Generally, an employer must deposit employment taxes on a monthly basis during 2003 if, during the lookback period from July 1, 2001 through June 30, 2002, the amount of the aggregate employment taxes reported was $50,000 or less. Monthly depositors are required to deposit each month's taxes on or before the 15th day of the following month.
An employer that reported more than $50,000 in aggregate employment taxes during the 2001-2002 lookback period will be a semiweekly depositor in 2003. Semiweekly depositors are generally required to deposit their taxes by the Wednesday after payday, if payday falls on a Wednesday, Thursday, or Friday. For all other paydays, the deposit is due by the Friday following payday.
According to the IRS, both monthly and semiweekly depositors will always have at least three banking days after the payday to make the deposit. Remember, however, only an original Form 8109 (Federal Tax Deposit Coupons) may be used to make deposits of withheld amounts. Under the IRS's AUTOGEN program, taxpayers automatically receive a new FTD coupon book as they are needed.
Electronic Fund TransfersMany businesses are required to make their deposits using the IRS’s Electronic Fund Transfer (EFT) system. Any business that exceeds threshold aggregate amounts of employment and other taxes must deposit by EFT.
Under the rules, a business is required to make deposits using EFT in 2003 if (1) the total deposits of all depository taxes (such as employment taxes, excise taxes, and corporate income tax) in 2001 was more than $200,000, or (2) the business was required to use EFT in 2002.
Once a taxpayer is required to make EFT deposits, all future deposits must be made via EFT, regardless of whether the amount is reached in each calendar year thereafter. If a taxpayer is required to use EFT and fails to do so, a 10 percent penalty may be imposed. Any contractor, wholesaler, distributor, or manufacturer not required to use EFT may, of course, voluntarily participate in the payment system.
The Downside PenaltiesNot only is the business responsible for withholding and paying over payroll taxes, any “responsible person” — typically an officer or employee of the HVACR operation — who willfully fails to withhold, account for, or pay over withholding tax to the government is subject to a penalty equal to 100 percent of such taxes. This penalty is a collection device, usually assessed only when the tax cannot be collected from the employer. It does, however, result in a personal liability not dischargeable by bankruptcy.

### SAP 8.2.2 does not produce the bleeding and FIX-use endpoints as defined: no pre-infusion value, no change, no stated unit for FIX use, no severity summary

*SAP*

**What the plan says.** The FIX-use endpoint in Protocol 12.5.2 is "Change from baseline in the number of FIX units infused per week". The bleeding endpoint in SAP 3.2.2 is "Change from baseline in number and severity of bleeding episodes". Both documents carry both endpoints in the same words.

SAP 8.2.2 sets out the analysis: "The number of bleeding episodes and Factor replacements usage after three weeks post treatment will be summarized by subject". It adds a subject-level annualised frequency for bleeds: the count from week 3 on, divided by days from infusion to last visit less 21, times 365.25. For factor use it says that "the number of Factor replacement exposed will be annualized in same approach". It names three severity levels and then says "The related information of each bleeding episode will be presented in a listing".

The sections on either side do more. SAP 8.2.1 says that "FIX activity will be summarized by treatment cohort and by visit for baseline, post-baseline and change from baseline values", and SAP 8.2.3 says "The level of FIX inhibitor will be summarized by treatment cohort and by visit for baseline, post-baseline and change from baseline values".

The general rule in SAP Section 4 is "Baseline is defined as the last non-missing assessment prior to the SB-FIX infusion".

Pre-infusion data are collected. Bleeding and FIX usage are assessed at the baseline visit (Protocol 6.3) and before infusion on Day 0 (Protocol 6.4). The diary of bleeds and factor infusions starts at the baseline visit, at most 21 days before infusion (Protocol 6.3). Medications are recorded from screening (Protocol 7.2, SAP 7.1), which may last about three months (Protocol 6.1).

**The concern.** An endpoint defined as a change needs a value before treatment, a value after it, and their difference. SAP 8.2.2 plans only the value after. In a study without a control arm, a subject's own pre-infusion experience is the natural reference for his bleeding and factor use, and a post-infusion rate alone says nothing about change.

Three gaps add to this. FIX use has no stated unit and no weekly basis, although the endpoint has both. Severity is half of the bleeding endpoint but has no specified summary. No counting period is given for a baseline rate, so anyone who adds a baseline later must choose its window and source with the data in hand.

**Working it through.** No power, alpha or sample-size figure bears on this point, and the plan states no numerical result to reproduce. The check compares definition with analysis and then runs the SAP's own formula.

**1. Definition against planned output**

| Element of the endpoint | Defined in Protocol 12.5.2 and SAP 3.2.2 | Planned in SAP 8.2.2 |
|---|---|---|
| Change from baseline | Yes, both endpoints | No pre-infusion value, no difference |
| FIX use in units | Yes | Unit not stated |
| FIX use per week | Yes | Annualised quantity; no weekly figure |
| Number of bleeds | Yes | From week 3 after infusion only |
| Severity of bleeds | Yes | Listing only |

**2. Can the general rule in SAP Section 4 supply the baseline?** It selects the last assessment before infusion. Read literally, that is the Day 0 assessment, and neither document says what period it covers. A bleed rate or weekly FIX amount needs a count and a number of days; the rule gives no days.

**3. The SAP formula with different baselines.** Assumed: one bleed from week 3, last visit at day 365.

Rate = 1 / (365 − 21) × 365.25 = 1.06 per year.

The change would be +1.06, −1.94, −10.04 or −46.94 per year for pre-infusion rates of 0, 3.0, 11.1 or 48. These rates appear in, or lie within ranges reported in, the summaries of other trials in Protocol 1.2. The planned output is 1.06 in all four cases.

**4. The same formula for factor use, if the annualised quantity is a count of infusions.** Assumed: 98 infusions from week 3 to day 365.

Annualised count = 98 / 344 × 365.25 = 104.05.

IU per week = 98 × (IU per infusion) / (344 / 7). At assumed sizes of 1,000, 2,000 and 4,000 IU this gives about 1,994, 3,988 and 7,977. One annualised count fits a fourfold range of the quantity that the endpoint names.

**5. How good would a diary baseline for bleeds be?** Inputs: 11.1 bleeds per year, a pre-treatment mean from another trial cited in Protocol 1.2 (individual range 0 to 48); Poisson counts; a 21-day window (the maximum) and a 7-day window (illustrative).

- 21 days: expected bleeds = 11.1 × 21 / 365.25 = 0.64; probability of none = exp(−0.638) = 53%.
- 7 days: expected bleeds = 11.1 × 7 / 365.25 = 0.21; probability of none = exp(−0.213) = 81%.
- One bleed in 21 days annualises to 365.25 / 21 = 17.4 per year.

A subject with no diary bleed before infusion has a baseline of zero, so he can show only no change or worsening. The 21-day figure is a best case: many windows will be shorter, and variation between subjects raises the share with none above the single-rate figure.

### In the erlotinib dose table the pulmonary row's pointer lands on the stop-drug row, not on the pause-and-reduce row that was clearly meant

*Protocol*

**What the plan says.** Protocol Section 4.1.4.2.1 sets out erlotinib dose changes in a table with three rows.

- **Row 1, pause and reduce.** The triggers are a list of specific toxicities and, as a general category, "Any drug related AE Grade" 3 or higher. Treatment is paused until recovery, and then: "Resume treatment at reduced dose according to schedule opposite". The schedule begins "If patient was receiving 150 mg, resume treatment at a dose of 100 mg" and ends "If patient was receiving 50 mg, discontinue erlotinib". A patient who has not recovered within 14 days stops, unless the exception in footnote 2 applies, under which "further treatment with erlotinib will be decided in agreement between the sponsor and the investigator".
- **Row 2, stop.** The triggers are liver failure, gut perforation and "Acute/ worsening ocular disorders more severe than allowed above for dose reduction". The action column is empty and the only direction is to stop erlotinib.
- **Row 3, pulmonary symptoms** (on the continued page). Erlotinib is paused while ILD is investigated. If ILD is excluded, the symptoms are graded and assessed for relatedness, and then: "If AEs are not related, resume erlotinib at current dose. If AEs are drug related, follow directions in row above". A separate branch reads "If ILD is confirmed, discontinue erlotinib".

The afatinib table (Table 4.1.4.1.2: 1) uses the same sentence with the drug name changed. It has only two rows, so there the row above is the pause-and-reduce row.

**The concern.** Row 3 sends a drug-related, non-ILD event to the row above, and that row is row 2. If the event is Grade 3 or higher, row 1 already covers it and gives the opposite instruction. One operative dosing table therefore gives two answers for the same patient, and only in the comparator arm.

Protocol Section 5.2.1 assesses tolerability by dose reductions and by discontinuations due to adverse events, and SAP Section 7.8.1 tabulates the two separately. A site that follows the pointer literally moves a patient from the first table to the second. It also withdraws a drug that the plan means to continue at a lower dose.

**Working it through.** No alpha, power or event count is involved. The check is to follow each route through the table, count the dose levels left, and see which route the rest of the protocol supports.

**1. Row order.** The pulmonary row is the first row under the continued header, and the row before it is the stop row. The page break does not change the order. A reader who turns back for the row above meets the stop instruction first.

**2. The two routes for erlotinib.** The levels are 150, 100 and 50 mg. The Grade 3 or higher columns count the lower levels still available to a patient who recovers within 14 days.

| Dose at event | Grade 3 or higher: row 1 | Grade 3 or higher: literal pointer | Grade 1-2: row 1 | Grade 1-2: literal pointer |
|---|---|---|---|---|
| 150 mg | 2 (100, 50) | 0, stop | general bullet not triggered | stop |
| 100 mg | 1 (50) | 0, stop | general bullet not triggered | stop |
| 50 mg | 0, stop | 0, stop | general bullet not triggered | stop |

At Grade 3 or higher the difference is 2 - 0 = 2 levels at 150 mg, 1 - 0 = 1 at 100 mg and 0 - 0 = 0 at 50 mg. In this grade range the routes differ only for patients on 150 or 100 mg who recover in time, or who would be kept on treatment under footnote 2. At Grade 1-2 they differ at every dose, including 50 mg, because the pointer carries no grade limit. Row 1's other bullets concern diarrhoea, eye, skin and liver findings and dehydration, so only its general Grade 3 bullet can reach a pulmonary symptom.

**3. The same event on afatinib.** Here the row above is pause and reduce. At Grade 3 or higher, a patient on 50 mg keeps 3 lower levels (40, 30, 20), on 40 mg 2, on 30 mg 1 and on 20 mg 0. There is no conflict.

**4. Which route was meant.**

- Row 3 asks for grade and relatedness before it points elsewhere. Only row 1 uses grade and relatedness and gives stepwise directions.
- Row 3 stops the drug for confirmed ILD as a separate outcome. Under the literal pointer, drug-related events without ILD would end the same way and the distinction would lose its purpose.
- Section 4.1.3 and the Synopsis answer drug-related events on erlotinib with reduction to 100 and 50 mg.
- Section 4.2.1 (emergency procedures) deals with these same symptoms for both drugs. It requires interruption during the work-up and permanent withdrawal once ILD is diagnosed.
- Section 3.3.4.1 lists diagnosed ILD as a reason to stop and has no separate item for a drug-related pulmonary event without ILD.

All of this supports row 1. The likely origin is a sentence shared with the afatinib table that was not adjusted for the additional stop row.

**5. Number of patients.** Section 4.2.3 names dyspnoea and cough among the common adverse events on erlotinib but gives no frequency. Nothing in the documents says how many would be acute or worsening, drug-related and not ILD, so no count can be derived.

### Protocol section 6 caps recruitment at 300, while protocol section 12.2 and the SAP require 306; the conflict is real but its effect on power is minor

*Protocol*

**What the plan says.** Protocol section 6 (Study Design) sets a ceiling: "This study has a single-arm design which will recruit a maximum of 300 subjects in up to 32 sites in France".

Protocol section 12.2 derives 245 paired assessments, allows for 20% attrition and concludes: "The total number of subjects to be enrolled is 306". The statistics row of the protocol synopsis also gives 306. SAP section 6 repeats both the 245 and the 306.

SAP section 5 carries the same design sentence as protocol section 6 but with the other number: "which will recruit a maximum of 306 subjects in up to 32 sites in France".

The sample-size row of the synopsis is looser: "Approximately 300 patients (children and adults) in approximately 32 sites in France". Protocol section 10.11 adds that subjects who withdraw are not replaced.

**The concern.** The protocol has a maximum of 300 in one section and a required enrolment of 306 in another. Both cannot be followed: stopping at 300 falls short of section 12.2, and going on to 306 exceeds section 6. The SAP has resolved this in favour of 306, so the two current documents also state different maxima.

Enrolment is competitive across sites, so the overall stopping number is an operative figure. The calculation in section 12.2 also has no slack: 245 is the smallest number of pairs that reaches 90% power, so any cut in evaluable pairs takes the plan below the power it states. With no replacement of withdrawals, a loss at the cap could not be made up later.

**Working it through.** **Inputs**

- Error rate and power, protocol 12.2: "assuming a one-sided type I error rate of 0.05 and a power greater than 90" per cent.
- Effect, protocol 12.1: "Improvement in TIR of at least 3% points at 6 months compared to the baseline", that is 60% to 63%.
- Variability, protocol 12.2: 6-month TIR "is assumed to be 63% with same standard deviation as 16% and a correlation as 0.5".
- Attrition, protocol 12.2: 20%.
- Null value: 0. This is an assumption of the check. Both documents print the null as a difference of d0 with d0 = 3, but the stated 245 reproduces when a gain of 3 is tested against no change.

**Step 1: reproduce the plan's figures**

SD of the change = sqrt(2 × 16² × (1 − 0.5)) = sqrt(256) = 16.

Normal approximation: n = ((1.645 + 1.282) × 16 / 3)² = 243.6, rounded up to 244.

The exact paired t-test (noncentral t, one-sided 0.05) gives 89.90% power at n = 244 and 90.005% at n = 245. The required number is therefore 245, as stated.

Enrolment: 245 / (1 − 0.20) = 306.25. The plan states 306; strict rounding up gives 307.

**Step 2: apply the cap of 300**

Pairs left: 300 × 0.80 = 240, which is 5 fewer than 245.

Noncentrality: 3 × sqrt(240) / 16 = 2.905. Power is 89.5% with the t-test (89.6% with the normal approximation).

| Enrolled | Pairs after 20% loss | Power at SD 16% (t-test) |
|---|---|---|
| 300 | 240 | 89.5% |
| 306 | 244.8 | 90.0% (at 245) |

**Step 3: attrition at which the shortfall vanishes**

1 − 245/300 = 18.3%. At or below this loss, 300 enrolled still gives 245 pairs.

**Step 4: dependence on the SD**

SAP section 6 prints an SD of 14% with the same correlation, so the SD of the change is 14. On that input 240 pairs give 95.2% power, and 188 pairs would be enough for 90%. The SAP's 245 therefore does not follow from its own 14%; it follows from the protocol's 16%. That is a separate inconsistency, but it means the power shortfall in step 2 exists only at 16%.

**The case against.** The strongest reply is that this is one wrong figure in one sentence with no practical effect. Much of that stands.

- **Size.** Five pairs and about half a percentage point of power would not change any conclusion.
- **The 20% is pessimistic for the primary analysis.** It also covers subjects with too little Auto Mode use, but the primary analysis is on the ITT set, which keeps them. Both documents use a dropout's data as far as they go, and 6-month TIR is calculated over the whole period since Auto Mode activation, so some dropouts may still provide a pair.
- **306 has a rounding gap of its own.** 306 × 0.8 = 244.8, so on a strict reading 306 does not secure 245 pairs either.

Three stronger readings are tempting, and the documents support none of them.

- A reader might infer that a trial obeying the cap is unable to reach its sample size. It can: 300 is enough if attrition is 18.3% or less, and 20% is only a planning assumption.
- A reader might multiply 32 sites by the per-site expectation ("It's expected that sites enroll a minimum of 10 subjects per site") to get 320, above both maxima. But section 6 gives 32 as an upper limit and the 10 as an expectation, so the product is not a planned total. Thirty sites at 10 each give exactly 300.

In general, a four-tier graduated penalty applies to failures to make timely deposits of tax — unless the failure is due to reasonable cause and not willful neglect. The penalty amount varies with the length of time within which the taxpayer corrects the failure to make the required deposit.
The penalty is assessed as follows: (1) 2 percent of the amount of the underpayment if the failure is for no more than five days; (2) 5 percent of the amount of the underpayment if the failure is for more than five days but for no more than 15 days; and (3) 10 percent of the amount of the underpayment if the failure is for more than 15 days.
A rate of 15 percent applies if a required tax deposit is not made on or before the day that is 10 days after the date of the first delinquency notice to the taxpayer — or, if earlier, on or before the day on which notice and demand for immediate payment of tax is given in cases of jeopardy.
Whether a business has one employee or a hundred, understanding and complying with the basic rules can go a long way toward avoiding — or even eliminating — unpleasant confrontations. IRS examiners are well aware of the confusion that exists — and the mistakes that are made — by many contractors, distributors, wholesalers, and manufacturers when it comes to payroll withholding.
Mark E. Battersby is a freelance writer, columnist, author, and lecturer with offices in suburban Philadelphia. He can be reached at 610-789-2480 or Mbattersby@MCImail.com.
Publication date: 07/07/2003